Influential Motorcycle #3 : Honda Rebel

Technically, the Rebel shatters the 20-year bracket that we’ve assigned for this feature, but the riding community has experienced such a growth spurt in the past decade or more—especially in the female demographic—that leaving the little cruiser off the list would be a complete miscarriage of justice. Given that the sturdy 234cc Rebel is a go-to training bike for the majority of riding schools in Canada, the question almost begs itself: how many thousands of new and training riders have gained their first real access to the world of motorcycling through the Rebel? True, there are other brands and models in the fleets of rider training schools, including dualsports and now even small-cube sportbikes, but the sight of riders training on Rebels is beheld across the nation. In the photo here, an instructor from the V-Twin Okanagan Rider Training School in Vernon, BC consults with an eager student. It’s a ubiquitous scene. Since its introduction in 1985, the Rebel has been little altered with availability in the 250, 125, and lesser-known 450 configurations. Nimble, light, blessed with good looks that have undergone countless custom treatments, and a parsimonious nature, the Rebel is what many just claim to be: truly rider friendly.

Influential Motorcycle #4 : Kawasaki Concours

If it ain’t broke, don’t fix it. Words of wisdom that apply very well to the original Kawasaki Concours, which launched in 1986 and remained without any radical changes through the end of its marathon in 2006—an eon in sport years. By the end of its run there were bikes in the category much further ahead of the Concours, though most owe a huge debt to a bike that today seems austere and small in the context of the modern sport-tourer. Based on a sportbike motor from the then-new Ninja, the Concours allowed a rider to carve corners and eat miles. The maintenance free shaft drive, upright seating position, full fairing and taller windshield provided a comfortable cockpit while the proven motor, large fuel tank and saddlebags made it an adept tourer. While BMW was out of the gate earlier with its longitudinal fours, they were expensive bikes where the Concours wasn’t. In the footsteps of the Concours came sport-tourers with more creature comforts and tech, like the Honda ST1100 and Yamaha FJR1300, as well as offerings from Ducati, Triumph and Moto Guzzi. Now there’s a wholly new version of the Concours, light years removed from the original, which still lives on in the hearts of countless long-haulers.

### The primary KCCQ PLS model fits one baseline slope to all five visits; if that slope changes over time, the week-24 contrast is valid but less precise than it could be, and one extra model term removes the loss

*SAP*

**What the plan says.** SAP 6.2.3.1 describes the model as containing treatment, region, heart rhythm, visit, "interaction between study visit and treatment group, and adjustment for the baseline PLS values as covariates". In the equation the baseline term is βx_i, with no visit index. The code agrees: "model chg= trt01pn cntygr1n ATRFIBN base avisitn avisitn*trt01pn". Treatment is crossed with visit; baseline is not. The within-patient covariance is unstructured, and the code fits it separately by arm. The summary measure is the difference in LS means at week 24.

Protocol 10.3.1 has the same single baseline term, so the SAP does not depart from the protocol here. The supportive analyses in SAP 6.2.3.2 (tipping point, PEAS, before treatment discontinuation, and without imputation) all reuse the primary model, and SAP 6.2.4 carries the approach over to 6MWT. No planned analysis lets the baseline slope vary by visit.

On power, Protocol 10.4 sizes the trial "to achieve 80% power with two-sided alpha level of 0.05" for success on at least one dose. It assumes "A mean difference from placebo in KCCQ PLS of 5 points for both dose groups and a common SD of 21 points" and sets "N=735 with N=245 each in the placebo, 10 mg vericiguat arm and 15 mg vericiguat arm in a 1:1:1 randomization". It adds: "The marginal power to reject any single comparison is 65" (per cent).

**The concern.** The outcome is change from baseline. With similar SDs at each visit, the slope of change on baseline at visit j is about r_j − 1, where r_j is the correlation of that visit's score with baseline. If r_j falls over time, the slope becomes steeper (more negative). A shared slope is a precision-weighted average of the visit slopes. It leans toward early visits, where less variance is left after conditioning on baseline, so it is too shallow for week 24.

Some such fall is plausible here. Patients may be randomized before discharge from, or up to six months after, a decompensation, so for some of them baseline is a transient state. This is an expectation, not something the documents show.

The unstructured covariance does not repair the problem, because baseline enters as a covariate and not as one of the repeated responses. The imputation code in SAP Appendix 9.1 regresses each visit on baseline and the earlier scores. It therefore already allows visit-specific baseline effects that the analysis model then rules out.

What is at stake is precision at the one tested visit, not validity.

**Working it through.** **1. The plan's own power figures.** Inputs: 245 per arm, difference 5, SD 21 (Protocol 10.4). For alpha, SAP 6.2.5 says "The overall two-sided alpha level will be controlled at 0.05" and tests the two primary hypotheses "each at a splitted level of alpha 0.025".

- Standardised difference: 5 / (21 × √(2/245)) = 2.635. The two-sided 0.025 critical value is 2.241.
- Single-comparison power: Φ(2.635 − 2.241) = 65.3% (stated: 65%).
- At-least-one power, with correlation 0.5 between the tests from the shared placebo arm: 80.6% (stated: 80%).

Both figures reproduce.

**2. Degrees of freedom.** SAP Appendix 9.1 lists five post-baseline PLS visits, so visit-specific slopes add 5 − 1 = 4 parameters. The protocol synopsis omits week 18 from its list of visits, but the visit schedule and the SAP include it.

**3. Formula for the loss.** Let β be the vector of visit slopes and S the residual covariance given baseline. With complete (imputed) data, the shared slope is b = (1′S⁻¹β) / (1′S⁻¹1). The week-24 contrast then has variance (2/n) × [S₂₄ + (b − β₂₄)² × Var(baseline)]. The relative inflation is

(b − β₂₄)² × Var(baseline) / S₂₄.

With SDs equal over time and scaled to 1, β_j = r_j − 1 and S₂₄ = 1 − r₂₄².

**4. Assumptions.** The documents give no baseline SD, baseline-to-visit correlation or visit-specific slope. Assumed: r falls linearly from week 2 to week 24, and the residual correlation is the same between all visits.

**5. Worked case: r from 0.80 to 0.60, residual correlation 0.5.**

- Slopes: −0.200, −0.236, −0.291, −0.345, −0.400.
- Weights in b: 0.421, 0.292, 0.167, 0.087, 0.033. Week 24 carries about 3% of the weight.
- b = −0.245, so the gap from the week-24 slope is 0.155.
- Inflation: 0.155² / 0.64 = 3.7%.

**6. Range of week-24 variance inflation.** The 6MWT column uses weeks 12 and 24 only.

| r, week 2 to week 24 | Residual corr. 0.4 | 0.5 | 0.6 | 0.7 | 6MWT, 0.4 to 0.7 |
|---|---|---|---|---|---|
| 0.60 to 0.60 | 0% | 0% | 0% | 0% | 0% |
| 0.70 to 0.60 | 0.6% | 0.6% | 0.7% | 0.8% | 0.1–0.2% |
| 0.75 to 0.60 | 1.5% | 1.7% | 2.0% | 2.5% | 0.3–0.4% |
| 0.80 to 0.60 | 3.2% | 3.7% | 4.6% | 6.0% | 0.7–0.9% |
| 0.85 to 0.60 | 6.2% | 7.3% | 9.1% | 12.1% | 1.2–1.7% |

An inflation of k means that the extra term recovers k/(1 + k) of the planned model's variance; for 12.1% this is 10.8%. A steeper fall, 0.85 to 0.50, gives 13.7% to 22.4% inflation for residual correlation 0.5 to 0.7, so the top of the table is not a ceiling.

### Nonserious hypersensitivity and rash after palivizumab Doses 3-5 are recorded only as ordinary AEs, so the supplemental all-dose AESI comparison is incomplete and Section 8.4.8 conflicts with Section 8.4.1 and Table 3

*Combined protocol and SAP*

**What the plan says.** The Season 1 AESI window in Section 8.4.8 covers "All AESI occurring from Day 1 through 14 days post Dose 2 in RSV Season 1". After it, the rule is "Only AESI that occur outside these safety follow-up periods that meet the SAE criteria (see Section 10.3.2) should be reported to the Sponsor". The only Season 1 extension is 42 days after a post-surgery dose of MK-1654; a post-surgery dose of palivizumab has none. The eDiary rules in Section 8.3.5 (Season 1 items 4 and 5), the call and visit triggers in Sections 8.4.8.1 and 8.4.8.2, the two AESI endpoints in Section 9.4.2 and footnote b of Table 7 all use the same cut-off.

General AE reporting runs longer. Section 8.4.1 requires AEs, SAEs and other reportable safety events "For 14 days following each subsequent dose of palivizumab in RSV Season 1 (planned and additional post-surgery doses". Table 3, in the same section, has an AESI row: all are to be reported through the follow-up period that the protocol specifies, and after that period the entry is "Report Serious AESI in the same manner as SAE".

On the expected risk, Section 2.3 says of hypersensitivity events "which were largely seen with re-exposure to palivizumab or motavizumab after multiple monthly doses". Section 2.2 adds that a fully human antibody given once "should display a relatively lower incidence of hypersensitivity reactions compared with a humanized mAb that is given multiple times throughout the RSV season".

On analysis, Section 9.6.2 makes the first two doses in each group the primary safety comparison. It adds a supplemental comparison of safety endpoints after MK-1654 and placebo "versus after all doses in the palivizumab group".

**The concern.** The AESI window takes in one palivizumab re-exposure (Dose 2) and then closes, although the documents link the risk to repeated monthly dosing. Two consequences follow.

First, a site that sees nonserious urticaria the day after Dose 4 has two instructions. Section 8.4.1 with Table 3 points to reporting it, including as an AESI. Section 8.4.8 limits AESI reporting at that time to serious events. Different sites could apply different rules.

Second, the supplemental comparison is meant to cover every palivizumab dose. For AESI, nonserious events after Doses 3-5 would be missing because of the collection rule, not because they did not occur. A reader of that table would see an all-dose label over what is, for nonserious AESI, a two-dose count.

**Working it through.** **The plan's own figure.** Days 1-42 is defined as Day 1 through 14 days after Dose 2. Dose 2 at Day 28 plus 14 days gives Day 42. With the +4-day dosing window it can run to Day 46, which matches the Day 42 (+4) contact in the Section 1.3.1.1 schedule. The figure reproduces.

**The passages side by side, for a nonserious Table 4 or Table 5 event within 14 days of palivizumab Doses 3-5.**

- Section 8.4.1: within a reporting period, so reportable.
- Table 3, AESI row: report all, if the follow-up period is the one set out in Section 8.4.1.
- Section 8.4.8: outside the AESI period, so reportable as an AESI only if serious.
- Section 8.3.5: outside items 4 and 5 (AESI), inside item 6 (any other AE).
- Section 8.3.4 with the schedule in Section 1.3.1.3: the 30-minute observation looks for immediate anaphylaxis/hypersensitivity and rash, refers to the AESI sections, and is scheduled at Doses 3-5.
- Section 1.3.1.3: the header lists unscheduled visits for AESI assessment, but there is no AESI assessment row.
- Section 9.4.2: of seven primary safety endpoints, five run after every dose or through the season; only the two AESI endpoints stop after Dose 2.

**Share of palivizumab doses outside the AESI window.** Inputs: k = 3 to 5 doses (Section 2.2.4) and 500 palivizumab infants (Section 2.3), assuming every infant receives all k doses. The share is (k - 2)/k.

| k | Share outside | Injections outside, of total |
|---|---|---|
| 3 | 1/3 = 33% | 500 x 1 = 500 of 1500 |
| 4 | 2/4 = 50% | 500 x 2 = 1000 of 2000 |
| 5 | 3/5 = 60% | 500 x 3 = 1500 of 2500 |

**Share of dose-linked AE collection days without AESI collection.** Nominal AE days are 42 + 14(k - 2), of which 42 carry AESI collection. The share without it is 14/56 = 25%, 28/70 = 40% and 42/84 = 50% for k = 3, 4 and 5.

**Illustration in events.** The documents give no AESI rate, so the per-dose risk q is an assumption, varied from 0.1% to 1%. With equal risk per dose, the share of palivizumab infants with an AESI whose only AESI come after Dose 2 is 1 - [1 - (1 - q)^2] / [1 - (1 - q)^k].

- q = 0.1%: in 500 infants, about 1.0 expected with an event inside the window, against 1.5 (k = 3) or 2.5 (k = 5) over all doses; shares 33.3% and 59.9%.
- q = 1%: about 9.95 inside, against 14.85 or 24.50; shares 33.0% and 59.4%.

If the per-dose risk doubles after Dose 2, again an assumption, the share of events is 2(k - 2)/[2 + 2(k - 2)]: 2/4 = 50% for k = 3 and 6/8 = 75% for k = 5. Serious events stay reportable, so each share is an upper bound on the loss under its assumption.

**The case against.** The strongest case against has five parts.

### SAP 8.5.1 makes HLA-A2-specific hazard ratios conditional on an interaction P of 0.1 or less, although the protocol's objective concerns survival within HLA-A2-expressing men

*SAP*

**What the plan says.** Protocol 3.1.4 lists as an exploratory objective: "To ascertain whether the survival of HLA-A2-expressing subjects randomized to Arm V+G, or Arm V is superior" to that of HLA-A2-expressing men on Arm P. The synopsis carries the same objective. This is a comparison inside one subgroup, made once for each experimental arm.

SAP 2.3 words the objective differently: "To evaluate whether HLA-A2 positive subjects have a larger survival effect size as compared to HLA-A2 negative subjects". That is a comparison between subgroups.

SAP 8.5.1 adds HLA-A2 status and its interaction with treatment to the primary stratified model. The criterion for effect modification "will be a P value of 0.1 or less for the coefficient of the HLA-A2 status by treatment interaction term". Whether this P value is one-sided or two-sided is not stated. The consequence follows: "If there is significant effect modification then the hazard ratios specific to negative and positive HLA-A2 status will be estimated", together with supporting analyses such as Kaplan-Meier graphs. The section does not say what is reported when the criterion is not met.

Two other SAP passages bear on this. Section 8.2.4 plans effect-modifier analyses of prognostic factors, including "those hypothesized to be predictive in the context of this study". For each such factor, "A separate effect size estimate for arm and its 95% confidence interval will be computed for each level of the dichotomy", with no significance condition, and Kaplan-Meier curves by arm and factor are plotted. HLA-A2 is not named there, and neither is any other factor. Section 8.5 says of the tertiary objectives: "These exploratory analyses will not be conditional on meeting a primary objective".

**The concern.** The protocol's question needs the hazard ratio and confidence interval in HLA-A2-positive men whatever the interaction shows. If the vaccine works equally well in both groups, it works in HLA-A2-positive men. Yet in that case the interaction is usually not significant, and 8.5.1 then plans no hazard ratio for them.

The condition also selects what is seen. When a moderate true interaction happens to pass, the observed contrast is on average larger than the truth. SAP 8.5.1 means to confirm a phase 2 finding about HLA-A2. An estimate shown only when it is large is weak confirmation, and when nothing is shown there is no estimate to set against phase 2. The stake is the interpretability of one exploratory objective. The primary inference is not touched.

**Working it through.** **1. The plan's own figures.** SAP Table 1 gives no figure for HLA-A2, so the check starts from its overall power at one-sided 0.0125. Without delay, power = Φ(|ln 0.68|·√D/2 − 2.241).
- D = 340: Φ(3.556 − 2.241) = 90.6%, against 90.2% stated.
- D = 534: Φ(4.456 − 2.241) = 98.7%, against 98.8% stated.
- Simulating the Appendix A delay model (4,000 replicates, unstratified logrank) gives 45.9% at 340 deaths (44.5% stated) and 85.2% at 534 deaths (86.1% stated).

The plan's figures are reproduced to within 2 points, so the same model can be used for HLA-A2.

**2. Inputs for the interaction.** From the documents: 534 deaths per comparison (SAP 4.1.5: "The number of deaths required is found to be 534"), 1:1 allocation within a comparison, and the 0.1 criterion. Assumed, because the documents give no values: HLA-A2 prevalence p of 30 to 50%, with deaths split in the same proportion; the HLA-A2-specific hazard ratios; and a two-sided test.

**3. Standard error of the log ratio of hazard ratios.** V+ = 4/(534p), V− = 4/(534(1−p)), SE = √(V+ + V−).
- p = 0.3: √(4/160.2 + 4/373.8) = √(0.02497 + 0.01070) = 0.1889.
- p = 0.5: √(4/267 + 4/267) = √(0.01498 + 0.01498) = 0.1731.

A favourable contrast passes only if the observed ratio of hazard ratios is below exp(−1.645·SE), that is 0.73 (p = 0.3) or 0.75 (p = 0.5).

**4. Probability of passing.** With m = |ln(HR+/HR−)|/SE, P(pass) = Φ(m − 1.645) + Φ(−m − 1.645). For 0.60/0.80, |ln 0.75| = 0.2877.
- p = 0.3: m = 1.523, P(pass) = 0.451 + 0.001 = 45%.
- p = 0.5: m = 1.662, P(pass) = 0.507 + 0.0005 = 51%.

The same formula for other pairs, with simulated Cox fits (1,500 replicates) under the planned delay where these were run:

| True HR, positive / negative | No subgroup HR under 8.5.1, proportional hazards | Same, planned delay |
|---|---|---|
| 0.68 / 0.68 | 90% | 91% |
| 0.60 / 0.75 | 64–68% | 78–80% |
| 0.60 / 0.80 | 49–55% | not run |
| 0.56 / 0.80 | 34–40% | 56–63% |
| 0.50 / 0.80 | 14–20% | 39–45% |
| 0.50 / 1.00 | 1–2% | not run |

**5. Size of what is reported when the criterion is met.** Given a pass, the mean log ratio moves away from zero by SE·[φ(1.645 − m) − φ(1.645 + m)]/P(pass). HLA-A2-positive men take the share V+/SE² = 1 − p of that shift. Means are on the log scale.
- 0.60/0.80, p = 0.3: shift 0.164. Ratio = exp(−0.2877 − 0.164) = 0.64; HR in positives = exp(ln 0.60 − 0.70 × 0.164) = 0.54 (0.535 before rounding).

Influential Motorcycle # 5 : Kawasaki Ninja 250

Kawasaki didn’t know the Ninja 250 would start a fierce battle for mini-displacement machines some 20 years after its debut in North America. For an eternity the little twin seemed to have a segment much to itself. The idea was simple enough. Build a bike that looks as cool as its ferocious big brothers, sell it cheap and sell a boatload of them. This is exactly what Kawasaki managed to do with the Ninja 250—for a long time. It wasn’t until Honda had success with first the CBR125 and then the VFR1200 inspired CBR250 that anyone noticed Kawasaki had a prolific niche to itself. When Honda joined the little group the two best selling bikes in the country became the Ninja 250 and the CBR250. Success breeds competition and this year KTM and Yamaha joined the ranks with small-cube sportbikes. The funny thing is that the race for success has also resulted in a race to increase displacement with Honda, Kawasaki, Yamaha and KTM offering 300cc-class bikes. These displacement increases can’t continue or they’ll soon bump into the 600cc bikes. But for now, 300 is a good place to be. To misappropriate the words and meaning of Gordon Gekko, “Small is good.”

Influential Motorcycle #6 : Suzuki Hayabusa

In the late 1990s, the Suzuki Hayabusa sparked a short though controversial horsepower war in which there were only two legitimate contenders for the top speed crown: the ‘busa and Kawasaki’s ZX-12R. The race was over as soon as manufacturers realized there might in fact be a race (worried it could be bad for the public image of motorcycles). The big factories agreed to self-impose an arbitrary 299 kmh top speed and that was that. But at that point nothing on earth could touch the Hayabusa at three times the price. Heavy, long and low, the Hayabusa was purpose built with only one objective: to break all existing top speed records for off-the-showroom floor production bikes. When it arrived shortly after the ‘busa’s debut, the ZX-12 was nearly as powerful but it seemed a natural extension of the Ninja family while the Suzuki was like a Lone Wolf one-off, not just another member of one brand’s “family.” As a singular model the Hayabusa has persevered partly because, for all its ferocity, it’s comfortable to ride. Naturally the ‘busa was a self-starter on the quarter-mile strip and its unique look earned it cult status in the custom world. It still rolls on with a velocity and potency that never grow old.

Influential Motorcycle #7 : Suzuki Burgman